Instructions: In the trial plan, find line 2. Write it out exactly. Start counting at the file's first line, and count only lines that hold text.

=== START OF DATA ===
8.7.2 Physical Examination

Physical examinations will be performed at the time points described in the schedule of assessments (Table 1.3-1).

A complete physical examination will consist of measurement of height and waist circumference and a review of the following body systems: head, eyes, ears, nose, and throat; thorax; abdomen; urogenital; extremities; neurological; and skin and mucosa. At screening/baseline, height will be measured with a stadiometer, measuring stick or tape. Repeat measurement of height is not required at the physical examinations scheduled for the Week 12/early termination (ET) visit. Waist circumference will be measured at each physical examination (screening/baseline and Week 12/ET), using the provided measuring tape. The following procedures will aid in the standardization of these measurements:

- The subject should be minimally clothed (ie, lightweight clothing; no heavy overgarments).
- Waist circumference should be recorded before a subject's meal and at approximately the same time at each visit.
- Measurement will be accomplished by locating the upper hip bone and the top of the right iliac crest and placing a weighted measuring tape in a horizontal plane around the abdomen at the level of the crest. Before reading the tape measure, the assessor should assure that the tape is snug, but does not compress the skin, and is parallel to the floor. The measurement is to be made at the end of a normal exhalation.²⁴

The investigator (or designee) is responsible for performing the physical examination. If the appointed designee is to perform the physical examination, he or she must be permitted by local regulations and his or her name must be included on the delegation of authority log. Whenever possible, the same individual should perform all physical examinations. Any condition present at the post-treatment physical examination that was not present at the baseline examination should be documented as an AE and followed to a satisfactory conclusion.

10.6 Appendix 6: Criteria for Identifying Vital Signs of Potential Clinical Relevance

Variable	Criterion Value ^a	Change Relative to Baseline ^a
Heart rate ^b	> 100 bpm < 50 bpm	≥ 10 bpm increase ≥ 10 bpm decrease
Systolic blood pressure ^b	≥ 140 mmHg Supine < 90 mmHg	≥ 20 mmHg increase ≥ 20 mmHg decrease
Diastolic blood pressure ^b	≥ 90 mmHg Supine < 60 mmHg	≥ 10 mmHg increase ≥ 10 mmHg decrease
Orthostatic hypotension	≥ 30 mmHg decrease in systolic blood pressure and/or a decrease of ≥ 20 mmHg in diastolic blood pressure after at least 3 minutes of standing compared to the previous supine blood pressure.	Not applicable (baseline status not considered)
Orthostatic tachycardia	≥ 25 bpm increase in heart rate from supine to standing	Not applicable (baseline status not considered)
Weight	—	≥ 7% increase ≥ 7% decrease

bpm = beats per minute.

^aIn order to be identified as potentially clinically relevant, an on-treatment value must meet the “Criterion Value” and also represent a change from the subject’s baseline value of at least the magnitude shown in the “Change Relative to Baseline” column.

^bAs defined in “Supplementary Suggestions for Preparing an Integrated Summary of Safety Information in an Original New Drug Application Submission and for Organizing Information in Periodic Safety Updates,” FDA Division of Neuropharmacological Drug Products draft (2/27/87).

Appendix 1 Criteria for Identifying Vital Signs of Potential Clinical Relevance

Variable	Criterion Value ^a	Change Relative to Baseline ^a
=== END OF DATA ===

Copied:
Physical examinations will be performed at the time points described in the schedule of assessments (Table 1.3-1).